I am realising “I” cant make anything happen , its not about me its all about Jesus.

  26. I think if we just define “church” as those rather boring buildings that some Christians go to on Sunday morning, then yes, the church in Australia is looking sick.

    And thank God for that. Because it seems to me that the real church is what goes on between two or more gathered, or when a person is closing their door and praying in secret. If we’re not interested in being that kind of Church, then no, we will never see revival because revival doesn’t come from doing whatever for God to twist his hand. Revival comes when you get the relationship going on with him, grow in him and trust in him enough to lie down and let him start putting you through the furnace and getting rid of all that extraneous stuff that hinders.

    And I think that kind of stuff is going on all the time in the big “c” Church that we are all a part of – no matter what is happening in the buildings on a Sunday morning.

    And hallelujah for that 🙂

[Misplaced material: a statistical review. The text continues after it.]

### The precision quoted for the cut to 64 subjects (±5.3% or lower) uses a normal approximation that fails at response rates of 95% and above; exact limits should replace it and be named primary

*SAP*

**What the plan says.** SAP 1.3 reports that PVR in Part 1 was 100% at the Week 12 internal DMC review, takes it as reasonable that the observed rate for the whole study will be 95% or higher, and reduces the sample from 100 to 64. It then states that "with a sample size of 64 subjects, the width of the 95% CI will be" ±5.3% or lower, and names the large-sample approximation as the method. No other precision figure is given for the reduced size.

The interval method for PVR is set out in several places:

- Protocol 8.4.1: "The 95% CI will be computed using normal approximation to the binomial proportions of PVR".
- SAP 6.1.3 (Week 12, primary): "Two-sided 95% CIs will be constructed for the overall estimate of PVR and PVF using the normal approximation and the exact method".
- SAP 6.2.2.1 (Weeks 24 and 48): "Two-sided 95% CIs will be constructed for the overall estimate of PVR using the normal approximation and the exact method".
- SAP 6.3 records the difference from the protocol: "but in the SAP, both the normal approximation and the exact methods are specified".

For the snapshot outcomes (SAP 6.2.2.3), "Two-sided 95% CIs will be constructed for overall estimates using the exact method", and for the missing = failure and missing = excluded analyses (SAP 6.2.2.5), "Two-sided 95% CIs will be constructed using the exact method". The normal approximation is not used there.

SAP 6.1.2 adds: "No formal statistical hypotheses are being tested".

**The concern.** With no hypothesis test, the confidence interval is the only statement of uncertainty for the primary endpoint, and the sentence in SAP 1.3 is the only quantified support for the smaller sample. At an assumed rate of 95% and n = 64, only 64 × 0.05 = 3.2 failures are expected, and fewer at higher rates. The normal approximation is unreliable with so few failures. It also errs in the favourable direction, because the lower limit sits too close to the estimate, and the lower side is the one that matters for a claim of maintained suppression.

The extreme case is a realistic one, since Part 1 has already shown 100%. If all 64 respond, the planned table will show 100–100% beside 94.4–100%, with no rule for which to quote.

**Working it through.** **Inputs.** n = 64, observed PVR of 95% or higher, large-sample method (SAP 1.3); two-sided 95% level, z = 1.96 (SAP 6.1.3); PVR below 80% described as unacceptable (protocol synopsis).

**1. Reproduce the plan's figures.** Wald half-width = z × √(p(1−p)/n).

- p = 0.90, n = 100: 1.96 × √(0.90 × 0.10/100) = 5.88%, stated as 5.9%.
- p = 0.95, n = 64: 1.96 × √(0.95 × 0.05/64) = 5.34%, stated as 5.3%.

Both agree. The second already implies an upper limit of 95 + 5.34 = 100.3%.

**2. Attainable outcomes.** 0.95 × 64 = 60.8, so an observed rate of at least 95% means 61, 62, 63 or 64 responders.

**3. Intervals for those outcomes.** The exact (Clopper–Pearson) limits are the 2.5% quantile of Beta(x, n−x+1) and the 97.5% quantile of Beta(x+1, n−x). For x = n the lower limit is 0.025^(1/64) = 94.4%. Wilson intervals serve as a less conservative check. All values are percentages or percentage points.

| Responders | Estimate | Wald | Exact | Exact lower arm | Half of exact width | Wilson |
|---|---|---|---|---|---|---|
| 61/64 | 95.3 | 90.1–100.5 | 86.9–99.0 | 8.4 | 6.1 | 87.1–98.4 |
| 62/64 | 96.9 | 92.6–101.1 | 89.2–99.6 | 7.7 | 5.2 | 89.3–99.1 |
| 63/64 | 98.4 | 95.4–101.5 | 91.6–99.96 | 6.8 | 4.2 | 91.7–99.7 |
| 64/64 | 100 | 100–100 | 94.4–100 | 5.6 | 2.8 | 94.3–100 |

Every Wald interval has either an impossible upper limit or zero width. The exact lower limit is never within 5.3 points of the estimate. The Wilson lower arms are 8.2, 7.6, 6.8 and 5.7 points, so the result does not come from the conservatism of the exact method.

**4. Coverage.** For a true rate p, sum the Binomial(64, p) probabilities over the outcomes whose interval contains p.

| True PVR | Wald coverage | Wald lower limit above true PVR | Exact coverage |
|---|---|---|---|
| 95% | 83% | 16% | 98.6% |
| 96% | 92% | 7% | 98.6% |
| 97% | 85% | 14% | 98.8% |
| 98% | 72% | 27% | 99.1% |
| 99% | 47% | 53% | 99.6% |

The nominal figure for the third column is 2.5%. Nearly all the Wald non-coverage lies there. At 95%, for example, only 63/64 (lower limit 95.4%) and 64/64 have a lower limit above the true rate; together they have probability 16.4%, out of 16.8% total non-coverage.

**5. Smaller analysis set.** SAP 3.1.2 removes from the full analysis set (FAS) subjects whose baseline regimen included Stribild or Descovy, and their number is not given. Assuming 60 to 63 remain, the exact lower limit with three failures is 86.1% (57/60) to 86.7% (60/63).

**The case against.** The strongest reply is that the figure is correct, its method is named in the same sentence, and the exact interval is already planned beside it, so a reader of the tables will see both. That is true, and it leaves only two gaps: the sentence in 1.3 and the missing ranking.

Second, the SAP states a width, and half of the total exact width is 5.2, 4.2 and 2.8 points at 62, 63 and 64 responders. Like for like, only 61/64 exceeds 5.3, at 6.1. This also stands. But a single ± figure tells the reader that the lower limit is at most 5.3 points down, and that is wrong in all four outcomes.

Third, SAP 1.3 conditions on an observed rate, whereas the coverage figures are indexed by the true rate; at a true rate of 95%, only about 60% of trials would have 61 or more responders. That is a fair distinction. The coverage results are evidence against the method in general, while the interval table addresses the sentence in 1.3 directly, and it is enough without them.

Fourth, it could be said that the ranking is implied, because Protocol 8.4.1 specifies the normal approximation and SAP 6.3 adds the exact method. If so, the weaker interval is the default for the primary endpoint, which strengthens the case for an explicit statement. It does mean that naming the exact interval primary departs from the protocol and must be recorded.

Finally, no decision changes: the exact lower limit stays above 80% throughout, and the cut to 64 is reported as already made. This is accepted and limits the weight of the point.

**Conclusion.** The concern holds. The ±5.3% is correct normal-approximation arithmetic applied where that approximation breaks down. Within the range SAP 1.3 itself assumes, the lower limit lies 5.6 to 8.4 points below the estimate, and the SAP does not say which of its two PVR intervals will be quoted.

27. Like others have said, what you say makes for hard reading but echoes the truth of the situation we find ourselves in. Whilst the Welsh revival shows us just what God can do, we can fall into the trap of asking God well, if then why not now, why not all the time, everywhere? I think you have hit on a truth in that we can fall back to a reliance on God to everything for us so that if revival doesn’t happen it’s God’s fault rather than us not getting out there and beside people. I have felt for a while that if we are called to be salt and light to our communities – well, you don’t need a lot of salt to make a difference – and too much salt can ruin a meal. The Welsh revival was dramatic and the effects of it have been long lasting but Wales is no more or less a Christian country than England, Scotland or anywhere else. They may still sing hymns at Rugby matches but they also sing some other songs that definitely aren’t hymns! Part of our problem here in Australia is a lack of an authentic Australian Gospel, one that really reflects the suburban/urban Australia not the mythological Australian outback – not the Strine Bible telling tales of drovers visiting a baby Jesus round the back of a country pub. Australia is a suburban country and has a suburban mindset and none of the churches has ever really come to grips with how to speak to that mentality. (OK maybe a bit of a wide generalisation there but you know what I mean!)